Delia’s history with Busuttil goes way back, indeed all the way back to their childhood – when they were in the same year (but not the same class) at St. Aloysius.
Later, the two also found themselves in the same university law course.
“We were schoolmates, but we had such different characters,” a reminiscent Delia said. “I was with the naughty ones and the football ones, while Simon was more of the academic guy.”
He denied every having had a rivalry with his predecessor because, in his words, “Simon Busuttil isn’t somebody you can exactly have a rivalry with”.
“He’s very calm, very discreet and very private…”
6. He thinks Busuttil’s no-show at his mass meeting was a sign of respect
Delia said he hardly even noticed Busuttil’s absence at his first mass meeting on Sunday, because “I was too excited to realise who was there”.
“I think his non-attendance was a sign of respect and not one of disrespect,” he said. “Simon Busuttil is a gentleman and he’s been coming to this office everyday to give a professional and seamless handover.”
7. He thinks Maltese society is ‘very simple’
Delia said the PN must get off its high horse, eat a slice of humble pie and start getting to terms with the real aspirations of Maltese people.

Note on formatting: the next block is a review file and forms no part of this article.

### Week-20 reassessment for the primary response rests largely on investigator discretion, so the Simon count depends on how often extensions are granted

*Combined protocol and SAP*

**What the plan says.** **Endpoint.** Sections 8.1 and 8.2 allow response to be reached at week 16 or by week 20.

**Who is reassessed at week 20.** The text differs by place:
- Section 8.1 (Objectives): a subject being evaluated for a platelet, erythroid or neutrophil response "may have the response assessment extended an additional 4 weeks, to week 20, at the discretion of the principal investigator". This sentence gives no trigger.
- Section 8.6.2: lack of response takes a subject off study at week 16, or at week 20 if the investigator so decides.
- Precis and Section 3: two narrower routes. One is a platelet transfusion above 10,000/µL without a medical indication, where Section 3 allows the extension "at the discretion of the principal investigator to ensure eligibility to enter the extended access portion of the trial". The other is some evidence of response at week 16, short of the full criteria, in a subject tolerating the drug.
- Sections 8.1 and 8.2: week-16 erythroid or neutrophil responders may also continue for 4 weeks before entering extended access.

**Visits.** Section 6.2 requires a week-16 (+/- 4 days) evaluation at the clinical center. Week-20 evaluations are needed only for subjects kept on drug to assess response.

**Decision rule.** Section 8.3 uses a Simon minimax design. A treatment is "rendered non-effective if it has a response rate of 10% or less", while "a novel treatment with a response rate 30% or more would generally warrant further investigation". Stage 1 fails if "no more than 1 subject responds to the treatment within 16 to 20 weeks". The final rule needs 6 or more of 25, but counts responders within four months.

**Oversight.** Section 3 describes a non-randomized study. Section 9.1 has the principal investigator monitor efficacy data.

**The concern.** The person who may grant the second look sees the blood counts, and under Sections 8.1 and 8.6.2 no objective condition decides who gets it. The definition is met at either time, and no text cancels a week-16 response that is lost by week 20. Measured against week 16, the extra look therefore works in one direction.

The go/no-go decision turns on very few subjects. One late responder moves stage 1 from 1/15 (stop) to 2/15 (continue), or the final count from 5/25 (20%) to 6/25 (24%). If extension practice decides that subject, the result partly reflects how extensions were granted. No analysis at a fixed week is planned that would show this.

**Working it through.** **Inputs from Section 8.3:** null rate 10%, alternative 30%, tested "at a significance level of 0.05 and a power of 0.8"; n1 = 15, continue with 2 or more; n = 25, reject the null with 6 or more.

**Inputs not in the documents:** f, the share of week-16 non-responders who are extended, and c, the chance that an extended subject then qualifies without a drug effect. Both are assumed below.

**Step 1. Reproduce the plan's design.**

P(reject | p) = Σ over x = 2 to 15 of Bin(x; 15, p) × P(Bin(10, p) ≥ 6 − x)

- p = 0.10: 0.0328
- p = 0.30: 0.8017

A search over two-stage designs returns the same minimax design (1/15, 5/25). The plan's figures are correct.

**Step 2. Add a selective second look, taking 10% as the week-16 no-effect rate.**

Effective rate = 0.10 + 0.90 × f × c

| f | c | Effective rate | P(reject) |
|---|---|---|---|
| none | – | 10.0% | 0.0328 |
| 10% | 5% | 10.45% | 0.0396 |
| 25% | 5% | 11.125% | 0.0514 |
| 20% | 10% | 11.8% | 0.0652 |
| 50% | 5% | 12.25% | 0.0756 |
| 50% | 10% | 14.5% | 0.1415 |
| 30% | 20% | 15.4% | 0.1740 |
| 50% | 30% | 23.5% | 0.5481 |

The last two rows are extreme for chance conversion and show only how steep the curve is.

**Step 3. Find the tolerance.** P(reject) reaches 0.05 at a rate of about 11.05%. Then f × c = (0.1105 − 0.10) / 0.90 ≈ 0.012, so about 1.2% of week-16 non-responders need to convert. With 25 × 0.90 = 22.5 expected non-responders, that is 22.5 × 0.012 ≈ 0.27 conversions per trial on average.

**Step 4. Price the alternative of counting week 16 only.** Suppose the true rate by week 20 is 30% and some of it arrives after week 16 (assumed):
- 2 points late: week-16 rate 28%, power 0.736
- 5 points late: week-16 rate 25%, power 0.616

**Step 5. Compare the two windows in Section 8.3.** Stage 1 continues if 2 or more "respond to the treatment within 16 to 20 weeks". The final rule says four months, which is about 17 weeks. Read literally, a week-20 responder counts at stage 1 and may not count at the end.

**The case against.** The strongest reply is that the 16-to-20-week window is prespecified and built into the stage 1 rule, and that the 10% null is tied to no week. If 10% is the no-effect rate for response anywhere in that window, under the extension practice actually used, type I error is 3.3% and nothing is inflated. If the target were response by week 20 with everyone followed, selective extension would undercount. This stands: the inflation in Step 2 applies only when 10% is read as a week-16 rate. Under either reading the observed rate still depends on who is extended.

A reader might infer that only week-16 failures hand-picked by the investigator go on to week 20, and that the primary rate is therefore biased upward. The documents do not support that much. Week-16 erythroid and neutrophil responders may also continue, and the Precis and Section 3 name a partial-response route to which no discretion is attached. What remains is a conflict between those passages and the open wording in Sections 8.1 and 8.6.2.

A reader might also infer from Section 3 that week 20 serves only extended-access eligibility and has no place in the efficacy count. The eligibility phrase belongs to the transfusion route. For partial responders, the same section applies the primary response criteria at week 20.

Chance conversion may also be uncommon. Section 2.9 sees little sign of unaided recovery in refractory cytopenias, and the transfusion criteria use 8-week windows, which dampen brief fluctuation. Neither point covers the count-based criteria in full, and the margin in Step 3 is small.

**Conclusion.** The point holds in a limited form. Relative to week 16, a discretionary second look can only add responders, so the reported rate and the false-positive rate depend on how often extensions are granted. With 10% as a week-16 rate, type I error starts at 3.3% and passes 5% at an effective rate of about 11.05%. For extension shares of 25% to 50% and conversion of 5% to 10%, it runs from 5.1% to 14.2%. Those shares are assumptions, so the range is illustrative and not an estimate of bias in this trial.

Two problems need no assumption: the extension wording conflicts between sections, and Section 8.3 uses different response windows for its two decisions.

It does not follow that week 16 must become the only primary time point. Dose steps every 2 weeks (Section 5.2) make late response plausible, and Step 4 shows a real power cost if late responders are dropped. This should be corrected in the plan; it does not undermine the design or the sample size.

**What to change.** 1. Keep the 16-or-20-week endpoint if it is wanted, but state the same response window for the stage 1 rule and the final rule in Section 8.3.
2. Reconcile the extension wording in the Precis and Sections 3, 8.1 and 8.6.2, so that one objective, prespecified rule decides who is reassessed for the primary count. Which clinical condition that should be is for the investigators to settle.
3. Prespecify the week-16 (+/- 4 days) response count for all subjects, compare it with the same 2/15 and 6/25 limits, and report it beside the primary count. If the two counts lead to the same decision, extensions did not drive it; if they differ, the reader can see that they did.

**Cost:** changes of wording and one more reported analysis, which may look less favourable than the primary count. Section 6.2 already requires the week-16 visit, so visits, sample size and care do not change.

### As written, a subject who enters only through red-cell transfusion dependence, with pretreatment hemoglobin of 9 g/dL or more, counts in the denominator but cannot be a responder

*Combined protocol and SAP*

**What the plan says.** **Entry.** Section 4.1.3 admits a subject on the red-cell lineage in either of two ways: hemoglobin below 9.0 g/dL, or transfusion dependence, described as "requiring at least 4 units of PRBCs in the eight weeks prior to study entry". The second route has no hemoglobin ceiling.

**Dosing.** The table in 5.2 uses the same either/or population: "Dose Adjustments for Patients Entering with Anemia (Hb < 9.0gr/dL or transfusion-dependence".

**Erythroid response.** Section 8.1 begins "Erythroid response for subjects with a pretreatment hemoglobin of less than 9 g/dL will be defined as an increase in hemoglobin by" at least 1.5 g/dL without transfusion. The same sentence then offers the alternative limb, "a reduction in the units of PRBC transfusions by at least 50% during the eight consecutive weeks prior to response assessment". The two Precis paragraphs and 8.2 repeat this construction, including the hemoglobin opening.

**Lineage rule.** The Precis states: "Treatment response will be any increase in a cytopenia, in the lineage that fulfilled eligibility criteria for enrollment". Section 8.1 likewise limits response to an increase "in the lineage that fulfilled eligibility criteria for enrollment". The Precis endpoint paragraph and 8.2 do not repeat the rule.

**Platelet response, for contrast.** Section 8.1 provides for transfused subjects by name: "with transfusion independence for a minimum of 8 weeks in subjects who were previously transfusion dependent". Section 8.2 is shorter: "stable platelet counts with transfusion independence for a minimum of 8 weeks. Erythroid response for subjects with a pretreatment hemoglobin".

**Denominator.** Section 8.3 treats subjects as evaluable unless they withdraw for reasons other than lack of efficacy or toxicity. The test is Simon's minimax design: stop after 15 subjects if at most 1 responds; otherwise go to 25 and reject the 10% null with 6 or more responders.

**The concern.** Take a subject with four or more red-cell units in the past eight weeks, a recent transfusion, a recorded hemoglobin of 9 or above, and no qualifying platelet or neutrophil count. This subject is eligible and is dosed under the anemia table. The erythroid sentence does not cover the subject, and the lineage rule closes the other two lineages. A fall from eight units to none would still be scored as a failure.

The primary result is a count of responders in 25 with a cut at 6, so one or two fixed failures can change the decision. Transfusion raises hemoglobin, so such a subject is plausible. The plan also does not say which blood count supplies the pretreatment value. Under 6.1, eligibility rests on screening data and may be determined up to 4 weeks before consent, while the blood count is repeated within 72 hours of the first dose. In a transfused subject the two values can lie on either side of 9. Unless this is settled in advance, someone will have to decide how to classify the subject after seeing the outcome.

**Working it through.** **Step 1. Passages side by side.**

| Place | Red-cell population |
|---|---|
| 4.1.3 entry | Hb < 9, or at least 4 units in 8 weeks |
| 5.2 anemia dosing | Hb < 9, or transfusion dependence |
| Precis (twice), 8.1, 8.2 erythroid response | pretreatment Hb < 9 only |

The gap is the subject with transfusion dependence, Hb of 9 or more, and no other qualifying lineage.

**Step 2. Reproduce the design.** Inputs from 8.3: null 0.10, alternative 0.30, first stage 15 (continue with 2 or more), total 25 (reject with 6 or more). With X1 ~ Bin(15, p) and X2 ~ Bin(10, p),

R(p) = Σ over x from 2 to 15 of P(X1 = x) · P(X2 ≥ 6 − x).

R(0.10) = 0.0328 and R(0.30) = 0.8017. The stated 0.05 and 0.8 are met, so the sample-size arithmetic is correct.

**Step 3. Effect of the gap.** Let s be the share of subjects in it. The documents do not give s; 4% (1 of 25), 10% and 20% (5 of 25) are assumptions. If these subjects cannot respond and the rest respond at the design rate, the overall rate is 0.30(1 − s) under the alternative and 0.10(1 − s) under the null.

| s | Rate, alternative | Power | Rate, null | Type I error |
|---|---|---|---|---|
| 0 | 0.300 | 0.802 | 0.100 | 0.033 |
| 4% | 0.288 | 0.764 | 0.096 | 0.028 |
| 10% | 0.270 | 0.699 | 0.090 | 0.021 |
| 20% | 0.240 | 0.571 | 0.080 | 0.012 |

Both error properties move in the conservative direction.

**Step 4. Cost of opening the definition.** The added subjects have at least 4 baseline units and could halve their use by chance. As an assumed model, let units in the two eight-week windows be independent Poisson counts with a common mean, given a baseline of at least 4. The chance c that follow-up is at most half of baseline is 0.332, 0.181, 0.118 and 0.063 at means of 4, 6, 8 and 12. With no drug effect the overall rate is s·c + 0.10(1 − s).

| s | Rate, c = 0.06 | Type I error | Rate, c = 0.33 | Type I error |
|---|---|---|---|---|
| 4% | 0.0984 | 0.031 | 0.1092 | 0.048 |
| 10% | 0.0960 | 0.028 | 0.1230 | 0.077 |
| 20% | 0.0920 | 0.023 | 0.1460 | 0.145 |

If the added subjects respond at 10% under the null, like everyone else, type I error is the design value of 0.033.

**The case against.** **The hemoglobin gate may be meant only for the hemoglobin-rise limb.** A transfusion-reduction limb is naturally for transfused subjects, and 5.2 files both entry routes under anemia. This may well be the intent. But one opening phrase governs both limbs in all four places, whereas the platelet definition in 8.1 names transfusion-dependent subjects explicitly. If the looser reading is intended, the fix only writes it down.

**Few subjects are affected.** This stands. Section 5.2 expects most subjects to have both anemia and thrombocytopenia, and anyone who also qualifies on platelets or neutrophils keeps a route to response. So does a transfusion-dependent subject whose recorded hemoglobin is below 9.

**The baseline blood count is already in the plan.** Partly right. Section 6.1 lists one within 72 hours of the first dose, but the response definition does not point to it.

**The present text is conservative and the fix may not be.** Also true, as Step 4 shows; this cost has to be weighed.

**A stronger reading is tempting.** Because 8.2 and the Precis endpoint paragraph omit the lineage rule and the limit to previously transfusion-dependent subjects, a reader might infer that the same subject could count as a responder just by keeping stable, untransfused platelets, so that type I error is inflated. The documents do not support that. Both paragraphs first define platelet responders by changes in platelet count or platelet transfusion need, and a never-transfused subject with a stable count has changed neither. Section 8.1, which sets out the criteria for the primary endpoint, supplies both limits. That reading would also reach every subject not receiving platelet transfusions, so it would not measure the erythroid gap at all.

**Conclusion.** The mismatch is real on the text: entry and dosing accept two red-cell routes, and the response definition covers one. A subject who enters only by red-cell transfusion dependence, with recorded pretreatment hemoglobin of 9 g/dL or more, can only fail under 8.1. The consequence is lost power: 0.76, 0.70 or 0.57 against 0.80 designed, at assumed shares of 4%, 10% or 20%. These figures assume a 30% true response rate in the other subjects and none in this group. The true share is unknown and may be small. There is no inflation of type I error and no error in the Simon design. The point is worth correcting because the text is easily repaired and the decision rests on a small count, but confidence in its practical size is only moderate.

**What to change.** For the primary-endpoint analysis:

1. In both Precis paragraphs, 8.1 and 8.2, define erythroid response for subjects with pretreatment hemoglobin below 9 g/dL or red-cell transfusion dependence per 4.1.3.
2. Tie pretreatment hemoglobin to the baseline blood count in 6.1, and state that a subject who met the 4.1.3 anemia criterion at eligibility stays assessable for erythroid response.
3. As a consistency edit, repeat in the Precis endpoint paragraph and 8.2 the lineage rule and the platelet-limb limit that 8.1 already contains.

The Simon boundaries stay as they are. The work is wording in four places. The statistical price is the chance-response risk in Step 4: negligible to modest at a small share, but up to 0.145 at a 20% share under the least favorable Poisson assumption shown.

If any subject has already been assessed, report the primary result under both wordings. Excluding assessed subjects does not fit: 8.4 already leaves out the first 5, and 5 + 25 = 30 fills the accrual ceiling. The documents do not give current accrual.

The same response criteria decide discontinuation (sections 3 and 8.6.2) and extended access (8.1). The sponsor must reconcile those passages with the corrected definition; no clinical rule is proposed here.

“The PN has for long preached the divine right to govern and has looked down on everyone who disagreed with them,” he said. “The new way of politics is understanding what the people want – not in the sense of being populist but in the sense of being humble enough to understand the texture of Maltese society.”
“Maltese people aren’t very complicated, indeed they’re very simple people. They want to wake up in the morning, they want to go to work and afterwards they want to enjoy their hobbies – some go to their garage to work on their car, others have their birds and things, others enjoy their motorsports…it’s a very simple, Mediterranean life and the PN must go back to its roots and understand that this is where we came from.”
8. He is unaware ‘trapass’ is becoming his buzzword
Delia said he is unaware he has been over-using the word trapass in his speeches, and described the obscure word as meaning “a leap forward…like moving from youth to adulthood, from being a private life to a public life.”
“I might have been using it subconsciously because I’ve been trained as a lawyer,” he said. “I didn’t know I’ve been using it so often…”
9. He voted in favour of divorce
Despite often spouting pro-Catholic rhetoric, Delia said he had voted in favour of divorce – which the Church had strongly opposed – back in 2011.
“Although I am strongly committed to a family and, thank God, my family is still united, I could understand that other people are living different circumstances.”
10. He voted against spring hunting
In a surprising moment, Delia said he voted to ban spring hunting in the 2015 referendum – making him the only mainstream Maltese politician besides Marlene Farrugia to admit to voting that way.
“I voted against spring hunting, not because I’m against it in principle but because I was worried about the scarcity of bird life in Malta and that hunting was contributing to rendering birds extinct,” he said.
Malta legalised gay marriage in July